This document explains the underlying science and assumptions of natural infrastructure for water, describes data layers and information, documents data sources, and details the methodology used to generate watershed risk scores in Global Forest Watch Water. All data and maps are publicly available.
A new satellite alert system on Global Forest Watch tracks weekly tree cover loss throughout Brazil. The tool can help government officials, law enforcement agencies and even the public keep an eye on the country's forests.
Building an acoustic guitar traditionally requires several different woods, but in select cases, the guitar body can be made from just one wood. Hawaiian koa trees produce wood with the versatility to make single-wood guitars. They also have the potential to be harvested sustainably.
Many guitar makers source wood from pristine forests in exotic locales. But instruments don’t have to come at the expense of ecosystems. A six-part blog series explores how to build a guitar sustainably, piece-by-piece. This first installment looks at Sitka spruce from Alaska's Tongass National Forest.
The new Fire Risk Map on Global Forest Watch shows where dry conditions increase fire risk in Indonesia and Malaysia. The tool can help decision-makers take action to prevent forest fires before they ignite.
Read this blog post in English.
Natural infrastructure, strategically managed natural and open spaces like forests or wetlands, can direct more clean water to cities by controlling water flows, preventing sediment buildup and absorbing pollutants before they flow into waterways.
The PALM Risk Tool (Prioritizing Areas, Landscapes and Mills) is a simple to use and automated way to assess the risk of deforestation associated with a palm oil mill and its supply base. This global tool prioritizes mills within a company’s supply chain to guide improvements toward zero-deforestation commitments.
The Global Forest Watch (GFW) Climate online platform catalyzes action on climate change by providing timely and credible answers to questions about the impacts of tropical deforestation on global climate change. Its wealth of data and analytical tools allow researchers, governments, donors, businesses, journalists, and civil society to access information on carbon dioxide emissions from tropical deforestation. This technical note outlines the initial scope of the GFW Climate platform and provides a brief summary of the data available on the site.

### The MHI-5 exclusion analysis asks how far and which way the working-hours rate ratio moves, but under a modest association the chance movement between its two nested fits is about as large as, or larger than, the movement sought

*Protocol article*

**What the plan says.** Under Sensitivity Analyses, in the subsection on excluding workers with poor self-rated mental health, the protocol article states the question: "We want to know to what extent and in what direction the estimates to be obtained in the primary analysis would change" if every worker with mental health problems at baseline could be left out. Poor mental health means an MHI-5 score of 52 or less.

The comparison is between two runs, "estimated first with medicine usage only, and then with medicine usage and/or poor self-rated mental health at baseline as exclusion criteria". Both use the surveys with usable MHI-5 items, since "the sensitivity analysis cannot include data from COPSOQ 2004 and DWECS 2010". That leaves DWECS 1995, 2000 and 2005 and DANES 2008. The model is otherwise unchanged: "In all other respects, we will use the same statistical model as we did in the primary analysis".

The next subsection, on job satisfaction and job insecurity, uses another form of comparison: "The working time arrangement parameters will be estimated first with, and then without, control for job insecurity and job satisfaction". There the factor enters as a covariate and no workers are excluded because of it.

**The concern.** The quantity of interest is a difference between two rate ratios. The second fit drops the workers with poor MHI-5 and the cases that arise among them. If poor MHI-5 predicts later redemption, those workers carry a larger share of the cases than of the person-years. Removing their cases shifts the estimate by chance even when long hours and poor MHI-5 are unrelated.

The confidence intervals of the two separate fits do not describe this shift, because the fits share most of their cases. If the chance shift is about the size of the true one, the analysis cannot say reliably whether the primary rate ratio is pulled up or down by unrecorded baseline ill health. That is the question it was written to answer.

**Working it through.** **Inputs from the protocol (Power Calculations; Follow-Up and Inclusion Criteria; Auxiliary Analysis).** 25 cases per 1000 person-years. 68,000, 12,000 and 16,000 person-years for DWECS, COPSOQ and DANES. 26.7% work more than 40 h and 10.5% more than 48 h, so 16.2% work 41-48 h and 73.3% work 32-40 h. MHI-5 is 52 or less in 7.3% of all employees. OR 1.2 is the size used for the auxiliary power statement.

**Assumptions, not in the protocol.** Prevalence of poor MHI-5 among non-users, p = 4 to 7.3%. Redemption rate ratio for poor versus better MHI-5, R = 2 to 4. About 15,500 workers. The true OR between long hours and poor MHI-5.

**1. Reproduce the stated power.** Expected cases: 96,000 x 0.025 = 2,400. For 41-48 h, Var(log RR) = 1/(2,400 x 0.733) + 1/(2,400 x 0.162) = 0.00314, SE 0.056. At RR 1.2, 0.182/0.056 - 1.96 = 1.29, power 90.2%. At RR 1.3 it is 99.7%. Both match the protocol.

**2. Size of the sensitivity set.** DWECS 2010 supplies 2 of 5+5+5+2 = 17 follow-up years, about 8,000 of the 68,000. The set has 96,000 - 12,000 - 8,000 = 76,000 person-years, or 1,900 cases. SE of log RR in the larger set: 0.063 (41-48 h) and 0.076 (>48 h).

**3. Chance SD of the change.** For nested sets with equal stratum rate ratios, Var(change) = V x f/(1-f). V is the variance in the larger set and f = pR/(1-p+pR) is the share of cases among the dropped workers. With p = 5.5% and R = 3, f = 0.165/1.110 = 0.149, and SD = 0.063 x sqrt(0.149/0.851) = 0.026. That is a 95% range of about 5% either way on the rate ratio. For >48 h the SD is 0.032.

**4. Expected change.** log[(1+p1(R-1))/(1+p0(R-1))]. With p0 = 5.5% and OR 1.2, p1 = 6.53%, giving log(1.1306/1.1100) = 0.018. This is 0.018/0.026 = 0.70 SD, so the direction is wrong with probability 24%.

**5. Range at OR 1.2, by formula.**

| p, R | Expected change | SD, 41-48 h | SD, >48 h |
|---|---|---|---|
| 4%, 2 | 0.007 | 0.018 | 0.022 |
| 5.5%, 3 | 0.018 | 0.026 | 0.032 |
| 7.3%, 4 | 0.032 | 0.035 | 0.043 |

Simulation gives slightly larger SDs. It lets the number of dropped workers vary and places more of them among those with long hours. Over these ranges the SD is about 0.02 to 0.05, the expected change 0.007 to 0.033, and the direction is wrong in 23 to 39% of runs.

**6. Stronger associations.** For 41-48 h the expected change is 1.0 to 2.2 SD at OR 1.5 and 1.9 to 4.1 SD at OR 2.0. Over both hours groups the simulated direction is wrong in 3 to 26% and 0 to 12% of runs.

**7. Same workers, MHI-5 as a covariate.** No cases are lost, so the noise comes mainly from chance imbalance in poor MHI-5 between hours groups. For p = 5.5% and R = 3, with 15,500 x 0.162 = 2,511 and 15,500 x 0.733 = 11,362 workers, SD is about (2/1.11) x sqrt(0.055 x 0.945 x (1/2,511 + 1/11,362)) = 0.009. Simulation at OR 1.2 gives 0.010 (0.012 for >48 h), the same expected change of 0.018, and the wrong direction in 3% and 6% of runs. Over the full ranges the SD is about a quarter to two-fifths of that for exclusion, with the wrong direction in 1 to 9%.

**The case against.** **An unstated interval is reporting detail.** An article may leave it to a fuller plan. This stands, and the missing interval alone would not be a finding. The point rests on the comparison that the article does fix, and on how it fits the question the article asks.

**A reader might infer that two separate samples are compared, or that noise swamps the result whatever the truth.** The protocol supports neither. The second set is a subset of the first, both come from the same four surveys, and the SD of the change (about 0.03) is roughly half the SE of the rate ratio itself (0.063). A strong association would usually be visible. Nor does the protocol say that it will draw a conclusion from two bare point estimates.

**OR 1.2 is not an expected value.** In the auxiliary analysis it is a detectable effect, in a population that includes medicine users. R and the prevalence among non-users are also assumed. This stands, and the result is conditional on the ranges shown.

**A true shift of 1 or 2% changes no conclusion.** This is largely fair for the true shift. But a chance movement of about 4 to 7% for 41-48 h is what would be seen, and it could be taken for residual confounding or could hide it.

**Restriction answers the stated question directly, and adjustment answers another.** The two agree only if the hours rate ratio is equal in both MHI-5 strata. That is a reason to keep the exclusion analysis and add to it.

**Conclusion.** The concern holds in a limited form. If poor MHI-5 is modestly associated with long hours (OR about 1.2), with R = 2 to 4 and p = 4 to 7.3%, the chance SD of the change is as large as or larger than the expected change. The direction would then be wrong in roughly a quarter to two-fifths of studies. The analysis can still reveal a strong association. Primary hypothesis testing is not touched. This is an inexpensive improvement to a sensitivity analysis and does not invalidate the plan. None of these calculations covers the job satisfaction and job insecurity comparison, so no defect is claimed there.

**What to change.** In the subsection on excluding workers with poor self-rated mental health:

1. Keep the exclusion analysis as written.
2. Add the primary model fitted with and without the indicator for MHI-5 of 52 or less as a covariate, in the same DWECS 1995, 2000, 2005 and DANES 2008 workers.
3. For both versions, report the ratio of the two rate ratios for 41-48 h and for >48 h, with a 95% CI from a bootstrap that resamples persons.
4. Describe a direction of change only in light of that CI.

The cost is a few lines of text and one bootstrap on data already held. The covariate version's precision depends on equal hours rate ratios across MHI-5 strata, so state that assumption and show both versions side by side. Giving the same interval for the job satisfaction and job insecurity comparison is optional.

Sustainability is increasingly critical to the corporate bottom line, as advanced technologies make it easier to detect unsustainable and illegal practices in the production of commodities including cacao and palm oil.
The illegal logging trade steals valuable natural resources and undercuts companies' profitability. That's why businesses and governments are turning to new technology applications to expose illicitly harvested lumber.
Satellites have detected more than 1,000 active fire points around Fort McMurray, Canada in the last week. Data from the Global Forest Watch platform provides context on what's happening in these northern forests.
Satellite analysis reveals tiger habitats more intact than expected; area large enough to double wild tiger population remains
New satellite-based research shows that forest loss in tiger habitats was lower than expected, just 8 million hectares over the last 14 years, less than 8 percent of total tiger habitat. With the right conservation and monitoring, scientists say tiger populations can double or even triple in the coming decades.
Trees improve city dwellers' quality of life by reducing smog, preventing erosion, supporting wildlife and sheltering buildings from heat and cold. On International Day of Forests, Sarah Weber looks at how Tokyo, Belfast and Washington, D.C. have integrated trees into their urban landscapes.
Cargill and World Resources Institute today announced a new 2-year partnership to work across value chains to better manage deforestation and water risk. This partnership brings WRI’s cutting-edge tools to the agriculture sector on a global scale.
Companies, especially those with consumer-facing brands, have become increasingly concerned about the reputational, operational and legal risks posed by deforestation. So some are seeking out ways to root it out of their supply chains.
For better or for worse, plantation forests are here to stay. But through sustainable management and a "landscape approach," plantations can actually help contribute to the global restoration movement. Researcher Jared Messinger explains.
The new GLAD alert system on Global Forest Watch can detect tree cover loss in Peru, Republic of Congo and Indonesian Borneo is as little as one week. Previously, governments, forest managers and communities had to wait an entire year to get detailed satellite data on tree cover loss, presenting challenges for law enforcement and anti-deforestation efforts.
A history of deforestation has made Vietnam, China and South Korea especially vulnerable to coastal storms, floods and sandstorms. In the face of these crises, all three nations are pursuing the same solution&mdashrestoring degraded landscapes.